Transport Ministers from 21 major countries met in Tokyo last week to discuss the establishment of a global trading scheme for emissions from aviation. The ministers expressed their support for the International Civil Aviation Organisation’s (ICAO) efforts to take action on the growing contribution of the airline industry to the stock of greenhouse gases in the atmosphere.

A global agreement on airline emissions would be an attractive prospect: it fits much more comfortably with the intercontinental, international nature of air travel. National or regional approaches are open to accusations of unfairness and even illegality from the airline industry. They are also more complex to implement because they have to find a way of dealing consistently with flights that depart from or arrive in countries not covered by the scheme.

Despite the limitations of regional initiatives, the EU has moved to bring airlines into its emissions trading scheme from 2012 onwards. The legislation – a new Directive amending the Directive that originally created the EU ETS – was approved last year.

Climatico

Emissions from the EU in 2006 by sector. Click to open larger version in a new window. Source: Climatico.

The chart on the right shows the EU’s CO2 emissions by sector. Emissions from aviation are shown by the red segment on the bar showing CO2 emissions from transport1. At first glance, it seems that emissions from airplanes are negligible, and indeed the airline industry contributes only around 3% of all European greenhouse gas emissions today. This is much less than emissions from road transport, and a small fraction of the emissions from the energy, manufacturing and construction sectors currently included in the EU ETS.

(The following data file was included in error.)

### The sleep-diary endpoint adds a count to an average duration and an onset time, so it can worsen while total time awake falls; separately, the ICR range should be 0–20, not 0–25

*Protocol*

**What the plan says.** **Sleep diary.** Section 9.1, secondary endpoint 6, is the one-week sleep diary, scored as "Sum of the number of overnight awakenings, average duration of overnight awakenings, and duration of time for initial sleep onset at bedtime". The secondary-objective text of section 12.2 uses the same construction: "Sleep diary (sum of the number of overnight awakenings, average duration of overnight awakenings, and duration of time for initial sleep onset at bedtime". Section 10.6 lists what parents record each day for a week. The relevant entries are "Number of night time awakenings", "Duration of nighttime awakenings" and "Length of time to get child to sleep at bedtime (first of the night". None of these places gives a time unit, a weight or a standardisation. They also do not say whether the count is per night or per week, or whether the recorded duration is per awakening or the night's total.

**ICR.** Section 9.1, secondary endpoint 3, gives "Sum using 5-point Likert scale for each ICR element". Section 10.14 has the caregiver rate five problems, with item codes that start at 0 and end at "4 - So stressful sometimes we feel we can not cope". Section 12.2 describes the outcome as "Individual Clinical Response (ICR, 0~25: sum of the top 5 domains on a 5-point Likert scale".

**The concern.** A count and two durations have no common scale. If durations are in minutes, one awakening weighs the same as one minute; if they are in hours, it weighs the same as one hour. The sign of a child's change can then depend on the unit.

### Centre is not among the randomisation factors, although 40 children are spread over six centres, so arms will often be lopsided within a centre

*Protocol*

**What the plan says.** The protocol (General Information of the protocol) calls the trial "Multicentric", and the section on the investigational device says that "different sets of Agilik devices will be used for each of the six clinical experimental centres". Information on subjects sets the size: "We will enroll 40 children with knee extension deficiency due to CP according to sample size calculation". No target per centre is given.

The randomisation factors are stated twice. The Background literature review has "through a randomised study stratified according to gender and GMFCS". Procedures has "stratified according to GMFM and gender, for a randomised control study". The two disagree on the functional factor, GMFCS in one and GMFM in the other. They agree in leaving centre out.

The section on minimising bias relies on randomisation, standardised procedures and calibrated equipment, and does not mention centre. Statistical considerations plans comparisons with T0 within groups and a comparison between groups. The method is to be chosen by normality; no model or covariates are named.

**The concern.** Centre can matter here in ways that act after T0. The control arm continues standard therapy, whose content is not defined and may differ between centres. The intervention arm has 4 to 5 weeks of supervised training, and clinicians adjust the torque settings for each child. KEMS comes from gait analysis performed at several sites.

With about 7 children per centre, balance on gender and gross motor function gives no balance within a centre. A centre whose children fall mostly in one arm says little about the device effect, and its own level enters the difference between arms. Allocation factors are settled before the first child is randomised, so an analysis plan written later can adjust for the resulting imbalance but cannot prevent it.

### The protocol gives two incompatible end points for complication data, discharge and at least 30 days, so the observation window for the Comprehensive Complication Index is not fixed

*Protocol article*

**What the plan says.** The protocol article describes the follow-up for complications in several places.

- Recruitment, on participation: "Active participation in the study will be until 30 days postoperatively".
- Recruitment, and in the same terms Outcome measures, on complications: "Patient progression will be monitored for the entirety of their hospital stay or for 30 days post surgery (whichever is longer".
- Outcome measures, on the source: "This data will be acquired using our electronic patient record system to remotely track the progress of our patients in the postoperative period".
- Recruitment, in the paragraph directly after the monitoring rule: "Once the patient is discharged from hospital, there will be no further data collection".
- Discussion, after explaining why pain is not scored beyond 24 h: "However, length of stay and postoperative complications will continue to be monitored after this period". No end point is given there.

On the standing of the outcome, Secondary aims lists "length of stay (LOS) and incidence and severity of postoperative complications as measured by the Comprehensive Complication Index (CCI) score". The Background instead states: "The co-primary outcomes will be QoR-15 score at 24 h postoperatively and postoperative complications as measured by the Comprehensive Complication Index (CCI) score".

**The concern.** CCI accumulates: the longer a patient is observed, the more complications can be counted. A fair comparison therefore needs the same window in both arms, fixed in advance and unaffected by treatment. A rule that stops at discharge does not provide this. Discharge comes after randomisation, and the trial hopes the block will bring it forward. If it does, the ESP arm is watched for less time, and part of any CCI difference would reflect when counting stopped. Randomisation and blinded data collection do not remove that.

While the size of emissions from airplanes is currently fairly small, it has attracted attention because it is growing so quickly. During the period 2006-2020, emissions from air travel are forecast to more than double . The EU will be trying to reduce its emissions by 20% or possibly even 30% during the same period, so a 3% contribution today might translate into a figure closer to 8% by 2020.

As well as seeking to curb its own contribution to climate change, the EU may also be hoping to lead the way for the rest of the world by bringing aviation into a cap-and-trade system. The ICAO’s discussions are in relatively early stages, and it is unclear if and when it will reach an agreement over global emissions from the industry. Following the ICAO’s meeting last week, it was reported that the President of the ICAO’s Council believes that the EU’s approach might form a starting point for a worldwide emissions trading scheme for airplanes.

1 Planes contribute other greenhouse gases besides CO2, so strictily speaking looking at CO­2­ alone gives only a rough indication of the scale of GHG emissions from aviation.

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